Erika Eichelberger

Erika Eichelberger

Reporter

Erika Eichelberger is a reporter in Mother Jones' Washington bureau. She has also written for The NationThe Brooklyn Rail, and TomDispatch. Email her at eeichelberger [at] motherjones [dot] com. 

Get my RSS |

Advertise on MotherJones.com

Support Grows In House to Save Food Stamps by Killing Farm Bill

| Thu Nov. 21, 2013 9:15 AM EST

Rep. Eddie Bernice Johnson (D-Tex.)

Congress is getting ready to pass a farm bill—the $500 billion piece of legislation that funds agriculture and nutrition programs—that will cut funding for food stamps. As Mother Jones reported last week, Democrats in the House are considering banding together to derail the bill entirely, thus preserving nutrition funding at its current level. Support for that idea is building.

The House and Senate are currently negotiating a compromise farm bill that will contain food stamps cuts somewhere between the $4 billion the Senate wants and the $40 billion the House wants. (These cuts will come on top of the $5 billion in funding reductions to food stamps that went into effect at the beginning of the month as extra stimulus money for the program expired.) On Thursday, Reps. Alcee Hastings (D-Florida) and Eddie Bernice Johnson (D-Tex.), co-chairs of the Congressional Homelessness Caucus—a group of House lawmakers devoted to policies that help the extremely poor—signaled that they are drumming up support for no votes on any compromise bill. The two lawmakers asked members of the caucus to sign a letter to the House and Senate agriculture committees opposing any cuts to the food stamp program, called the Supplemental Nutrition Assistance Program (SNAP).

"For those living without permanent housing, everyday life is extremely difficult," the lawmakers say in the letter. "SNAP benefits provide these individuals with a limited opportunity to obtain nourishment."

House Democrats wager that if enough House Republicans vote against a final farm bill because they think the food stamps cuts are not deep enough, only a small group of Dems will need to also vote against the bill in order to kill it. In this case, food stamps would continue to be funded at current levels.

There is precedent for this idea: the last food stamps battle. In June, the House failed to pass a farm bill that cut $20 billion from SNAP because 62 conservative Republicans thought that wasn't enough and 172 Democrats thought the reductions were far too deep. This time around, food stamps funding will probably be cut by around $10 billion in the farm bill, according to a Democratic aide. That means far more GOPers will vote against the bill. The more Republicans that House Speaker John Boehner loses, the more Dems he'll need to pass the farm bill. If Democrats don't play ball, they'll win—which could keep thousands of Americans from destitution. "For many families with limited resources living close to or at the poverty level," Hastings and Johnson write in the letter, "cuts to food benefits [would] force them to choose between food and rent."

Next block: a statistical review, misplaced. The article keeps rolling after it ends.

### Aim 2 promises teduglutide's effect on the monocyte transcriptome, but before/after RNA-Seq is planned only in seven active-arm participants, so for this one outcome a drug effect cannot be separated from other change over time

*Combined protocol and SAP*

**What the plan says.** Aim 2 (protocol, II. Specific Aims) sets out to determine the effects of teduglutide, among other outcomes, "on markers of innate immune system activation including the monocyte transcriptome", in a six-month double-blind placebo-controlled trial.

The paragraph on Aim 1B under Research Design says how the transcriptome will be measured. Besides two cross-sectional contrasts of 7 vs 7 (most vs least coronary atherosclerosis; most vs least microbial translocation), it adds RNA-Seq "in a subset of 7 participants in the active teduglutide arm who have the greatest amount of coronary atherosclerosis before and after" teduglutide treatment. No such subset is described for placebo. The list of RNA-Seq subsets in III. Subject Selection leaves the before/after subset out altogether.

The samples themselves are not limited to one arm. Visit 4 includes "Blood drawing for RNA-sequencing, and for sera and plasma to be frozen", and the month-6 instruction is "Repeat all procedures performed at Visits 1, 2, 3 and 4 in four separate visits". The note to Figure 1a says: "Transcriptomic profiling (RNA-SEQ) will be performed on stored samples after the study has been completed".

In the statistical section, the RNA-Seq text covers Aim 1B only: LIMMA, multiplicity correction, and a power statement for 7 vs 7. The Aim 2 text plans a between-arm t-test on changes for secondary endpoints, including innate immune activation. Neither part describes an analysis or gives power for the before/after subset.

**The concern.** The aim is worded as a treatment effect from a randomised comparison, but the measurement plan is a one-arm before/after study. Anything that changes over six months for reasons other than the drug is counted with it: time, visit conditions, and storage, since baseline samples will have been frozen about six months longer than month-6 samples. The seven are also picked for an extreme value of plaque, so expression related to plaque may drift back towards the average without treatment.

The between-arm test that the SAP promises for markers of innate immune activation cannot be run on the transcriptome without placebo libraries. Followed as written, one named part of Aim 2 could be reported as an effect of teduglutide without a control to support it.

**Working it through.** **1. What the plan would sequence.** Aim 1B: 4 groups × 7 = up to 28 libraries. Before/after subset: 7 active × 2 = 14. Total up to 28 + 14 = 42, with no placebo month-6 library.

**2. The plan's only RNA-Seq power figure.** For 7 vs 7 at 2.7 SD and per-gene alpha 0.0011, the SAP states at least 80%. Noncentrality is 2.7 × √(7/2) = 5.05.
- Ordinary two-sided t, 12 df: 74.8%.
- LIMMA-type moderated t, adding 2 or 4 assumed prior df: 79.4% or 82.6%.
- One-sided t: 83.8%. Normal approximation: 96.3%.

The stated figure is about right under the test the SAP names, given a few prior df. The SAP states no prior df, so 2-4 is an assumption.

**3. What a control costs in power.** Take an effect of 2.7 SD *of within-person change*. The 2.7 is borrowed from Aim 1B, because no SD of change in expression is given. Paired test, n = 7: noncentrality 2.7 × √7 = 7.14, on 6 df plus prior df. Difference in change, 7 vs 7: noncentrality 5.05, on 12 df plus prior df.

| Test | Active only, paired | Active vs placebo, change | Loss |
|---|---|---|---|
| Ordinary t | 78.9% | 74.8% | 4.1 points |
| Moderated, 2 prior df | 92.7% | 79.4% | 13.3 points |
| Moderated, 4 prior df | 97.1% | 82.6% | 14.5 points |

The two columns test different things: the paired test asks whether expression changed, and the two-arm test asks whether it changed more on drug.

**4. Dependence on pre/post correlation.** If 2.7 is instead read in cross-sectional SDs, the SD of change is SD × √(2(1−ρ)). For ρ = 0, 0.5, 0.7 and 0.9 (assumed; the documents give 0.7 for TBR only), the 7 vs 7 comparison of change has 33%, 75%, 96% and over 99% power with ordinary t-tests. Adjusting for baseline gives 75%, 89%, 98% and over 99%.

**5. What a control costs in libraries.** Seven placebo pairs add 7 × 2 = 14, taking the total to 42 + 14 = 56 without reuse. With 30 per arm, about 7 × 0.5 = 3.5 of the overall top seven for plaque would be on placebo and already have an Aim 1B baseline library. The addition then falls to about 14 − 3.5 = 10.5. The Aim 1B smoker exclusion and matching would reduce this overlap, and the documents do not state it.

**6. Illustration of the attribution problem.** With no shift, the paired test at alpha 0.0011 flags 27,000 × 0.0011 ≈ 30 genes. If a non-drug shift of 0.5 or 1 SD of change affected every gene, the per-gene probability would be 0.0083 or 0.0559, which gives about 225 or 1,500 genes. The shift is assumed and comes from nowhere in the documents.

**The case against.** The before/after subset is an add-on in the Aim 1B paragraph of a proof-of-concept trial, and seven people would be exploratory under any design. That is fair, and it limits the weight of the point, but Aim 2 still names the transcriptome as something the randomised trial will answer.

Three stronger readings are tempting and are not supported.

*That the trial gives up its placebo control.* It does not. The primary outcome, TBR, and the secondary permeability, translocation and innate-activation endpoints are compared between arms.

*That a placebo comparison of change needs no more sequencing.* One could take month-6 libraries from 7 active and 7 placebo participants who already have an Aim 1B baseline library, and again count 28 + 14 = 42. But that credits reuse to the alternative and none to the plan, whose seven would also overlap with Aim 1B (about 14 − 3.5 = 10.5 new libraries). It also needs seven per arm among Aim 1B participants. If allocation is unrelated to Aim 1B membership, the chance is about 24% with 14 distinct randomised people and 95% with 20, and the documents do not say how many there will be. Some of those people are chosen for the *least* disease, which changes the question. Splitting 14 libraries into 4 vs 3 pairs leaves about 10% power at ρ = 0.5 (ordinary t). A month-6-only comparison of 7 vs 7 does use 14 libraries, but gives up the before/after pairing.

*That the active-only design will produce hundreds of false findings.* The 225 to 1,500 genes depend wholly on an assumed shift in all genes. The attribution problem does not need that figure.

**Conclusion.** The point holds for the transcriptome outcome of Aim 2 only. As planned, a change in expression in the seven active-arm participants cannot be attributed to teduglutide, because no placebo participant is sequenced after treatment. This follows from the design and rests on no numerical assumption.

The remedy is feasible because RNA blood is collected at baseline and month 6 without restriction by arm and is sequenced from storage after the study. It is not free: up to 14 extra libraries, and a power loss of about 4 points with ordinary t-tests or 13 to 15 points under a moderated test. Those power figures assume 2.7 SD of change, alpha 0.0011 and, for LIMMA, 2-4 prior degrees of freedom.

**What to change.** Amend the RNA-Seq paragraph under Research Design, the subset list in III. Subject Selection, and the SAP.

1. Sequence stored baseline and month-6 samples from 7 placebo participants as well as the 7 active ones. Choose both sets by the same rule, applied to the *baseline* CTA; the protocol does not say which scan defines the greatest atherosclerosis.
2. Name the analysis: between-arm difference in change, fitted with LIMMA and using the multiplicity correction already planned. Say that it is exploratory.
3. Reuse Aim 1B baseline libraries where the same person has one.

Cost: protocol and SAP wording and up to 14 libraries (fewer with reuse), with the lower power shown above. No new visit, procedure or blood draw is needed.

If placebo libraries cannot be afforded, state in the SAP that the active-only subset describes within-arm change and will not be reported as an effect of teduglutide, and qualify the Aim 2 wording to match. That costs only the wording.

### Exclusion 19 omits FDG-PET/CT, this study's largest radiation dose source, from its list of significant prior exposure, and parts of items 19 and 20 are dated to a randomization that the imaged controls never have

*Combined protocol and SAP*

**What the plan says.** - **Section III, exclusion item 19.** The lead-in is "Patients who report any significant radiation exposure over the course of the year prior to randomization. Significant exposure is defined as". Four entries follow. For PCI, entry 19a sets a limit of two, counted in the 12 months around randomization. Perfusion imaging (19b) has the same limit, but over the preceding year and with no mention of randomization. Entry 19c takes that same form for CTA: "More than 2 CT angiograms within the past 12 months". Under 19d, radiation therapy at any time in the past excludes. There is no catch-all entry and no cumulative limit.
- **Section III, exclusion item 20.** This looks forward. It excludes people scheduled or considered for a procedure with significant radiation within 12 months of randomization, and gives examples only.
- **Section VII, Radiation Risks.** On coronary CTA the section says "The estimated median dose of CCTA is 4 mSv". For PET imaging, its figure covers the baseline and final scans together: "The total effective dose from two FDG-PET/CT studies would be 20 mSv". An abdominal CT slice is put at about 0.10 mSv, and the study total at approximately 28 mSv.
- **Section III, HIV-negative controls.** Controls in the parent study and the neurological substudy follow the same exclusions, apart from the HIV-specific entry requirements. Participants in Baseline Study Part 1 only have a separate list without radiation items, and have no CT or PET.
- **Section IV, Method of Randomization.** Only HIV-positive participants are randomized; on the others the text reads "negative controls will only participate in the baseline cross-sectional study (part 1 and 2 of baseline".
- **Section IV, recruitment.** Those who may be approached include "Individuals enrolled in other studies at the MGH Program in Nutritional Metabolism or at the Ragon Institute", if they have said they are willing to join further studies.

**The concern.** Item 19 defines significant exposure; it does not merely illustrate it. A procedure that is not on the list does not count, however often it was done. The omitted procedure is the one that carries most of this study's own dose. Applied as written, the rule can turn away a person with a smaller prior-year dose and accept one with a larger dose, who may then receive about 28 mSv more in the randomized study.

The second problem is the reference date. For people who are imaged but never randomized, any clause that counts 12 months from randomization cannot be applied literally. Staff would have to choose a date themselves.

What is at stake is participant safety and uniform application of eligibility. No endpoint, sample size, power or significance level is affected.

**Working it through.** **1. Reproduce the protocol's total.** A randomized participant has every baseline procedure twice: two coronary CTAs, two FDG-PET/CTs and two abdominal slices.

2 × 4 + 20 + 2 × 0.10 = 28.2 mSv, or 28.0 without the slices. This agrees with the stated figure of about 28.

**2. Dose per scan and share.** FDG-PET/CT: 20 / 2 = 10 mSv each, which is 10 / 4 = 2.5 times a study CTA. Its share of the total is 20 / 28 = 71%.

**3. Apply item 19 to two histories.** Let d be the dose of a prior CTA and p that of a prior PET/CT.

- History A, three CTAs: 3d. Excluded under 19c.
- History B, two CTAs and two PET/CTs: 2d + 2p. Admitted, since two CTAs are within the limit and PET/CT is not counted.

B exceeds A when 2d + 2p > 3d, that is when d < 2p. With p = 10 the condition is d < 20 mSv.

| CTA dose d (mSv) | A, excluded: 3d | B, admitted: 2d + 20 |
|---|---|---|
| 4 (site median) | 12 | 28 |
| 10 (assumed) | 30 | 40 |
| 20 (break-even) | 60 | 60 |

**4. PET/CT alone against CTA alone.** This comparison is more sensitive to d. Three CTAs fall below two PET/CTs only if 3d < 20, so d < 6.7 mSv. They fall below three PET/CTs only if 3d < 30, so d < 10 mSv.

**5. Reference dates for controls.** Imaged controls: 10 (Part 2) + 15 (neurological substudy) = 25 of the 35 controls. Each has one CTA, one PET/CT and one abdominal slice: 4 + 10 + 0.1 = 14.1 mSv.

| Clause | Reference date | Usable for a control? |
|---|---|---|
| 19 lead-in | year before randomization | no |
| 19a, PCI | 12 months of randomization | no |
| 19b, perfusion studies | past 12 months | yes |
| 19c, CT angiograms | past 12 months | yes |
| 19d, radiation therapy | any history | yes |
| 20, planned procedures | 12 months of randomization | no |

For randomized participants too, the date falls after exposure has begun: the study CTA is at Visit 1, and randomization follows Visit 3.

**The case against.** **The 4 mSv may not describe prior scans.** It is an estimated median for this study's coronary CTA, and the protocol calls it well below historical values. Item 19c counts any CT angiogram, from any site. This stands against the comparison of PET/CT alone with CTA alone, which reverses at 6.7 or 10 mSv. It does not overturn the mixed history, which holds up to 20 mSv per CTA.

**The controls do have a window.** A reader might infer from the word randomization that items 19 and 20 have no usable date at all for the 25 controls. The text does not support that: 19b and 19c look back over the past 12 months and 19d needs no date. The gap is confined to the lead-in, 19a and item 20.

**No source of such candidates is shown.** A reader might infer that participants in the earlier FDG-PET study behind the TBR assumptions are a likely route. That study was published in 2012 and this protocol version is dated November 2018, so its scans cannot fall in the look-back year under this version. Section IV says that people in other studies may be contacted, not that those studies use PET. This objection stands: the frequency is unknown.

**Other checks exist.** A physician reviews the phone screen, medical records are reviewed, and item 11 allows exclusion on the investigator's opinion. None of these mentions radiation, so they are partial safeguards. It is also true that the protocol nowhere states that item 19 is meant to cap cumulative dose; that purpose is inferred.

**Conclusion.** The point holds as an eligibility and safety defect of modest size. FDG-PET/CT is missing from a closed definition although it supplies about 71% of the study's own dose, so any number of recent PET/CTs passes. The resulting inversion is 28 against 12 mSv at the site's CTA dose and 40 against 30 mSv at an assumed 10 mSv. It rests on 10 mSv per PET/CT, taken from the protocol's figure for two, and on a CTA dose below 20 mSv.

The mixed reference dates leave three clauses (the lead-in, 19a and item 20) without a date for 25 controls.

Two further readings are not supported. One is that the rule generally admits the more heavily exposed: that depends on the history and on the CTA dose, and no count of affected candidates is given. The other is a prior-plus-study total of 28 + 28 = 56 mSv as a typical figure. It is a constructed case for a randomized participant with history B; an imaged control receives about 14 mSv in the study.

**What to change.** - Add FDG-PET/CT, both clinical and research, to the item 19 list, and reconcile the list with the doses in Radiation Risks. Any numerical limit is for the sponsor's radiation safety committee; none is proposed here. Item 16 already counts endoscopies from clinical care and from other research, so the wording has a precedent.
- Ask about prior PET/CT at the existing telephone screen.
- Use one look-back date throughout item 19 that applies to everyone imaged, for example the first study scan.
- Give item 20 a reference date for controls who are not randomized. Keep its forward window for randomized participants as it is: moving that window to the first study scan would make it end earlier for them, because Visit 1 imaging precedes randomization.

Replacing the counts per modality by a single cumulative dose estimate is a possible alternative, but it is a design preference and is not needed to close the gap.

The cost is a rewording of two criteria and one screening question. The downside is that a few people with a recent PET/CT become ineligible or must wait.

Elizabeth Warren to Congress: Grandma "Will Be Left to Starve" If We Cut Social Security

| Mon Nov. 18, 2013 7:31 PM EST

On Monday afternoon, Sen. Elizabeth Warren (D-Mass.) delivered a speech on the Senate floor slamming those on Capitol Hill who want to cut Social Security in order to balance the budget and calling on Congress to expand the program instead.

"This is about our values," the senator said, "and our values tell us that we don't build a future by first deciding who among our most vulnerable will be left to starve."

Lawmakers have to come to an agreement to fund the government by mid-January, and some are floating Social Security cuts as a bargaining chip in a possible budget deal. Even President Barack Obama's last budget proposal contained cuts to the program.

Warren says slashing retirement benefits for elderly Americans is an absurd idea. Warren noted that Social Security payments are already stingy, averaging about $1,250 a month. Plus, an increasing number of Americans can no longer count on healthy pensions through their job. Two decades ago, 35 percent of jobs in the private sector offered workers a traditional pension that provided monthly payments retirees could rely on. Today, that number is only 18 percent. Some 44 million workers get no retirement help from their employers.

Because of the growing "retirement crisis" in America, Warren argued, "we should be talking about expanding Social Security benefits—not cutting them." She noted that several senators, including Tom Harkin (D-Iowa) and Bernie Sanders (I-Vt.), have been pushing for just that.

Seniors are not going to get more generous retirement benefits as long as the GOP-dominated House opposes the idea. But most Democrats have said they won't agree to entitlement cuts without new revenues, and Republicans refuse to raise revenues, so real cuts are unlikely, too. Rather than hashing out a grand bargain that includes cuts to the safety net, Congress will probably kick the can down the road, and come to another modest, last-minute, short-term budget accord early next year.

But Warren's speech was about more than staving off immediate cuts to retirement benefits. It was yet another move to cement her role as Congress' star defender of the middle class. Warren has said she will not run for president in 2016. But this is one of many issues on which she has staked out a position to the left of former Secretary of State Hillary Clinton, who is widely expected to run. In a speech at Colgate University last month, Clinton did not rule out the idea of limited cuts to entitlement programs as a means to reaching a budget deal.

Fri Jul. 18, 2014 12:32 PM EDT
Thu Jul. 3, 2014 11:18 AM EDT
Thu May. 15, 2014 10:58 AM EDT
Fri May. 9, 2014 12:59 PM EDT
Fri Apr. 4, 2014 12:04 PM EDT
Fri Feb. 7, 2014 1:05 PM EST
Thu Feb. 6, 2014 7:00 AM EST
Thu Jan. 9, 2014 9:05 AM EST
Thu Dec. 19, 2013 10:31 AM EST